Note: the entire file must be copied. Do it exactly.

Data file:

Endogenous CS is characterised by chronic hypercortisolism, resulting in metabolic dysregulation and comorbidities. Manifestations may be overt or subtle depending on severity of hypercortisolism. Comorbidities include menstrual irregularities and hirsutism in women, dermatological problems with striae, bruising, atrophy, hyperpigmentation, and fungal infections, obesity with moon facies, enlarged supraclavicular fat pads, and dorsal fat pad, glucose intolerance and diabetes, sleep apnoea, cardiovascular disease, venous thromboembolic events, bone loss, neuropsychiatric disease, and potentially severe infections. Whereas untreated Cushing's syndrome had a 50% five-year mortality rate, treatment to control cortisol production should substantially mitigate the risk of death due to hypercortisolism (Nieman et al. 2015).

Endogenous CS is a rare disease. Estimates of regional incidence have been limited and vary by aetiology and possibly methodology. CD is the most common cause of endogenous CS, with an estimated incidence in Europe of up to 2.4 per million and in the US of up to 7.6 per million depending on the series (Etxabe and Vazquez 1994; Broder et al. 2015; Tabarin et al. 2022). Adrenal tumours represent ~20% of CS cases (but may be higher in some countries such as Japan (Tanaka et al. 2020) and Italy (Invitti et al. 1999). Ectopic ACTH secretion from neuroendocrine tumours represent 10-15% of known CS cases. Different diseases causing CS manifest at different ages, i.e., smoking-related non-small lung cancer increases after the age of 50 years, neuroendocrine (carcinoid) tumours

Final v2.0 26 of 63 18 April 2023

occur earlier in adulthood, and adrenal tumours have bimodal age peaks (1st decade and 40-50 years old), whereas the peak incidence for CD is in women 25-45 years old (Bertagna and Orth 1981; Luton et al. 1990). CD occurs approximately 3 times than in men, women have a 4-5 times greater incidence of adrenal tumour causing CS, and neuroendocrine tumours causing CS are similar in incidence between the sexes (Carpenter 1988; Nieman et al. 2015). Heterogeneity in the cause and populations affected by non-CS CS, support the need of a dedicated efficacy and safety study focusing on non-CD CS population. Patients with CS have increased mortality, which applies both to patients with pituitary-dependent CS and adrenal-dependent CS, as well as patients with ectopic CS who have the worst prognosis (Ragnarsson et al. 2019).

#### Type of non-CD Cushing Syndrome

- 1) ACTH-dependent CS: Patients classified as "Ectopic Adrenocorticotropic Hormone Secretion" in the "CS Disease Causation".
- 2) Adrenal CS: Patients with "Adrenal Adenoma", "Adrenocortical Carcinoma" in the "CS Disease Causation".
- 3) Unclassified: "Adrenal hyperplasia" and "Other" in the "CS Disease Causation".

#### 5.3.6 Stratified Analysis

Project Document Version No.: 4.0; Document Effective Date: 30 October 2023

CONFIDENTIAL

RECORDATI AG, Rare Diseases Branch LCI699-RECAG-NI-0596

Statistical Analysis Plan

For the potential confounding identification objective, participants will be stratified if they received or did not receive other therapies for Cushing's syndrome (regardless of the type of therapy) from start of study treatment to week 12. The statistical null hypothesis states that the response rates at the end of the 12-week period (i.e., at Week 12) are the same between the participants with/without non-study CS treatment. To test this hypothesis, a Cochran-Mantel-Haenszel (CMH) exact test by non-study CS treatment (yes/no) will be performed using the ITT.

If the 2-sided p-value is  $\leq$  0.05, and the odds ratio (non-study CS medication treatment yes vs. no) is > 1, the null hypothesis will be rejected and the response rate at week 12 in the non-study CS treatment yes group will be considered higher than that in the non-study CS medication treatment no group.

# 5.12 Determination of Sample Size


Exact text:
Endogenous CS is characterised by chronic hypercortisolism, resulting in metabolic dysregulation and comorbidities. Manifestations may be overt or subtle depending on severity of hypercortisolism. Comorbidities include menstrual irregularities and hirsutism in women, dermatological problems with striae, bruising, atrophy, hyperpigmentation, and fungal infections, obesity with moon facies, enlarged supraclavicular fat pads, and dorsal fat pad, glucose intolerance and diabetes, sleep apnoea, cardiovascular disease, venous thromboembolic events, bone loss, neuropsychiatric disease, and potentially severe infections. Whereas untreated Cushing's syndrome had a 50% five-year mortality rate, treatment to control cortisol production should substantially mitigate the risk of death due to hypercortisolism (Nieman et al. 2015).

Endogenous CS is a rare disease. Estimates of regional incidence have been limited and vary by aetiology and possibly methodology. CD is the most common cause of endogenous CS, with an estimated incidence in Europe of up to 2.4 per million and in the US of up to 7.6 per million depending on the series (Etxabe and Vazquez 1994; Broder et al. 2015; Tabarin et al. 2022). Adrenal tumours represent ~20% of CS cases (but may be higher in some countries such as Japan (Tanaka et al. 2020) and Italy (Invitti et al. 1999). Ectopic ACTH secretion from neuroendocrine tumours represent 10-15% of known CS cases. Different diseases causing CS manifest at different ages, i.e., smoking-related non-small lung cancer increases after the age of 50 years, neuroendocrine (carcinoid) tumours

Final v2.0 26 of 63 18 April 2023

occur earlier in adulthood, and adrenal tumours have bimodal age peaks (1st decade and 40-50 years old), whereas the peak incidence for CD is in women 25-45 years old (Bertagna and Orth 1981; Luton et al. 1990). CD occurs approximately 3 times than in men, women have a 4-5 times greater incidence of adrenal tumour causing CS, and neuroendocrine tumours causing CS are similar in incidence between the sexes (Carpenter 1988; Nieman et al. 2015). Heterogeneity in the cause and populations affected by non-CS CS, support the need of a dedicated efficacy and safety study focusing on non-CD CS population. Patients with CS have increased mortality, which applies both to patients with pituitary-dependent CS and adrenal-dependent CS, as well as patients with ectopic CS who have the worst prognosis (Ragnarsson et al. 2019).

#### Type of non-CD Cushing Syndrome

- 1) ACTH-dependent CS: Patients classified as "Ectopic Adrenocorticotropic Hormone Secretion" in the "CS Disease Causation".
- 2) Adrenal CS: Patients with "Adrenal Adenoma", "Adrenocortical Carcinoma" in the "CS Disease Causation".
- 3) Unclassified: "Adrenal hyperplasia" and "Other" in the "CS Disease Causation".

#### 5.3.6 Stratified Analysis

Project Document Version No.: 4.0; Document Effective Date: 30 October 2023

CONFIDENTIAL

RECORDATI AG, Rare Diseases Branch LCI699-RECAG-NI-0596

Statistical Analysis Plan

For the potential confounding identification objective, participants will be stratified if they received or did not receive other therapies for Cushing's syndrome (regardless of the type of therapy) from start of study treatment to week 12. The statistical null hypothesis states that the response rates at the end of the 12-week period (i.e., at Week 12) are the same between the participants with/without non-study CS treatment. To test this hypothesis, a Cochran-Mantel-Haenszel (CMH) exact test by non-study CS treatment (yes/no) will be performed using the ITT.

If the 2-sided p-value is  $\leq$  0.05, and the odds ratio (non-study CS medication treatment yes vs. no) is > 1, the null hypothesis will be rejected and the response rate at week 12 in the non-study CS treatment yes group will be considered higher than that in the non-study CS medication treatment no group.

# 5.12 Determination of Sample Size